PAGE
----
China has signalled its readiness to accept Korean reunification and is privately distancing itself from the North Korean regime, according to leaked US embassy cables that reveal senior Beijing figures regard their official ally as a “spoiled child”.
News of the Chinese shift comes at a crucial juncture after the North’s artillery bombardment of a South Korean island last week that killed four people and led both sides to threaten war. China has refused to condemn the North Korean action. But today Beijing appeared to bow to US pressure to help bring about a diplomatic solution, calling for “emergency consultations” and inviting a senior North Korean official to Beijing.
China is sharply critical of US pressure tactics towards North Korea and wants a resumption of the six-party nuclear disarmament talks. But the Guardian can reveal Beijing’s frustration with Pyongyang has grown since its missile and nuclear tests last year, worries about the economic impact of regional instability, and fears that the death of the dictator, Kim Jong-il, could spark a succession struggle.
Almighty God, who didst give such grace to thine apostle Andrew that he readily obeyed the call of thy Son Jesus Christ, and brought his brother with him: Give unto us, who are called by thy Word, grace to follow him without delay, and to bring those near to us into his gracious presence; who liveth and reigneth with thee and the Holy Spirit, one God, now and for ever.
Keep us, O Lord, while we tarry on this earth, in a serious seeking after thee, and in an affectionate walking with thee, every day of our lives; that when thou comest, we may be found not hiding our talent, nor serving the flesh, nor yet asleep with our lamp unfurnished, but waiting and longing for our Lord, our glorious God for ever and ever.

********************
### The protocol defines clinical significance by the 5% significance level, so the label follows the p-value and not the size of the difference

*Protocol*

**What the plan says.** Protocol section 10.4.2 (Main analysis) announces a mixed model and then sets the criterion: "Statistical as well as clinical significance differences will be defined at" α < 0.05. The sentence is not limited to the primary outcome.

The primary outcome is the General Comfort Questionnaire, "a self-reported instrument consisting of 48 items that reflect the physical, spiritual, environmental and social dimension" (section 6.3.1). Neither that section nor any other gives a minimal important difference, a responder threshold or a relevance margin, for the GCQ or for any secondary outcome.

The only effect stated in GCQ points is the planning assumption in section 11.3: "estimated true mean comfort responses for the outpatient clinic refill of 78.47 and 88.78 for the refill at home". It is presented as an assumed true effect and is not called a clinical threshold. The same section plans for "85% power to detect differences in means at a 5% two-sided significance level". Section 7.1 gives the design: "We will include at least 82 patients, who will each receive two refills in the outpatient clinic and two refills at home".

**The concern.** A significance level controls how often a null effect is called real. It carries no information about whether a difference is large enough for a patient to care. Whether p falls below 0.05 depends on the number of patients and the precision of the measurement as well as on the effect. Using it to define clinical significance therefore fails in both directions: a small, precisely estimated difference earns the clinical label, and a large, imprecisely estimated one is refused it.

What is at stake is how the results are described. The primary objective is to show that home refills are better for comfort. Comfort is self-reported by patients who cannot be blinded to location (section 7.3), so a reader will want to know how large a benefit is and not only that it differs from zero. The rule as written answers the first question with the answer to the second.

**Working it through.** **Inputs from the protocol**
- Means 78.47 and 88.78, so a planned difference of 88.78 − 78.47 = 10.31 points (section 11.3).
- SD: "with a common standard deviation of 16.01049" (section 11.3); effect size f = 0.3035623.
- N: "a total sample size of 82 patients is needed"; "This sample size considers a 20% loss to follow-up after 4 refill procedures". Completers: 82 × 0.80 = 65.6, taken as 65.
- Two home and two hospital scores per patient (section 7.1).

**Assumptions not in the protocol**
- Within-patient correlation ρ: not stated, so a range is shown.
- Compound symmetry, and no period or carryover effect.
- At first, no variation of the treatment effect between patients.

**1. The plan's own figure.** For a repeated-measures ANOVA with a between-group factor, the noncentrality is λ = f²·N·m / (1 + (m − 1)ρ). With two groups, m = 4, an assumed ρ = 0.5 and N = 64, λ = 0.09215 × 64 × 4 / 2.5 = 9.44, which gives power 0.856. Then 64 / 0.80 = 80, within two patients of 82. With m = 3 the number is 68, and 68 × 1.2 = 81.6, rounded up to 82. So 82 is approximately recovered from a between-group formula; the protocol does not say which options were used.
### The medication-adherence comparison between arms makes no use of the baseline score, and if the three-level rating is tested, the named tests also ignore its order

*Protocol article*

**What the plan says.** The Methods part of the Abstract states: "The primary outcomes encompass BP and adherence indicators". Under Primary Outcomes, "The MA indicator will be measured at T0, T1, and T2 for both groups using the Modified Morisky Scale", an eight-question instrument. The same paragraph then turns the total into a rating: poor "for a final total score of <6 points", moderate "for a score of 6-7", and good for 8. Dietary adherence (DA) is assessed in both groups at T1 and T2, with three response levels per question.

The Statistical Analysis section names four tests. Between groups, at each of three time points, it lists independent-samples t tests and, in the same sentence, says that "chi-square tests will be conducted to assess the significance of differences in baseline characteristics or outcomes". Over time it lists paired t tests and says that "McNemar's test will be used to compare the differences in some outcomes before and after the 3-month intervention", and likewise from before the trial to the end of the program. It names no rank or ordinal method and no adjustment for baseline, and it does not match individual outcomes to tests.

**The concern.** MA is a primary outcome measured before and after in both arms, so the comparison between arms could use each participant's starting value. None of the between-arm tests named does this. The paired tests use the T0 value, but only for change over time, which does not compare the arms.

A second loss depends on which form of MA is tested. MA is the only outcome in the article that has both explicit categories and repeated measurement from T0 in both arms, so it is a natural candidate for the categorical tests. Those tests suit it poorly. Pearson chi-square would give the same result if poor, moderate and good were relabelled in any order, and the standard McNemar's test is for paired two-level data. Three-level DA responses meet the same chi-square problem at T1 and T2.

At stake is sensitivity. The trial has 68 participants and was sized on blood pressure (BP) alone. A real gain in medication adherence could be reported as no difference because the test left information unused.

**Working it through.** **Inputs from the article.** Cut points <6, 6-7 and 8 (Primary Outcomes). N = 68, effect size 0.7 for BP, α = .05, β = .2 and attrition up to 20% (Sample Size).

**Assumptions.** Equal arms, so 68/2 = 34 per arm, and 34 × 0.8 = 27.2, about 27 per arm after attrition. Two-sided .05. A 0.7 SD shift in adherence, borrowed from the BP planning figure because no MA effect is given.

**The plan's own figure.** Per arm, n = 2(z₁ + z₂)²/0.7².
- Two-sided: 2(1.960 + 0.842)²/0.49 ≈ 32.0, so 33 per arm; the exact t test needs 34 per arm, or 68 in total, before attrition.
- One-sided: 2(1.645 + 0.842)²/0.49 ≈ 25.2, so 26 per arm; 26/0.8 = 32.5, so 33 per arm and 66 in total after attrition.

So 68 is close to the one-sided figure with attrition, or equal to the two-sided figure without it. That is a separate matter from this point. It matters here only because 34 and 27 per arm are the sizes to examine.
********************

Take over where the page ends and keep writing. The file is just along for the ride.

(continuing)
–Richard Baxter (1615-1691)
For our appeal does not spring from error or uncleanness, nor is it made with guile; but just as we have been approved by God to be entrusted with the gospel, so we speak, not to please men, but to please God who tests our hearts.
–1 Thessalonians 2:3-4
US Secretary of State Hillary Clinton has denounced the release of classified diplomatic cables as an “attack on the international community”.
She spoke after the release of some 250,000 messages from US envoys around the world by the whistle-blowing website Wikileaks.
The cables offer candid and sometimes unflattering views of world leaders and frank assessments of security threats.
But Mrs Clinton said diplomats often needed confidentiality to be effective.
About 50 Church of England priests opposed to the consecration of women as bishops are expected to be in the first wave of Anglicans to take up an offer by Pope Benedict and convert to Rome. The traditionalist priests will be joined by five bishops and 30 groups of parishioners, in a structure called an ordinariate, or a Church subdivision, in the new year.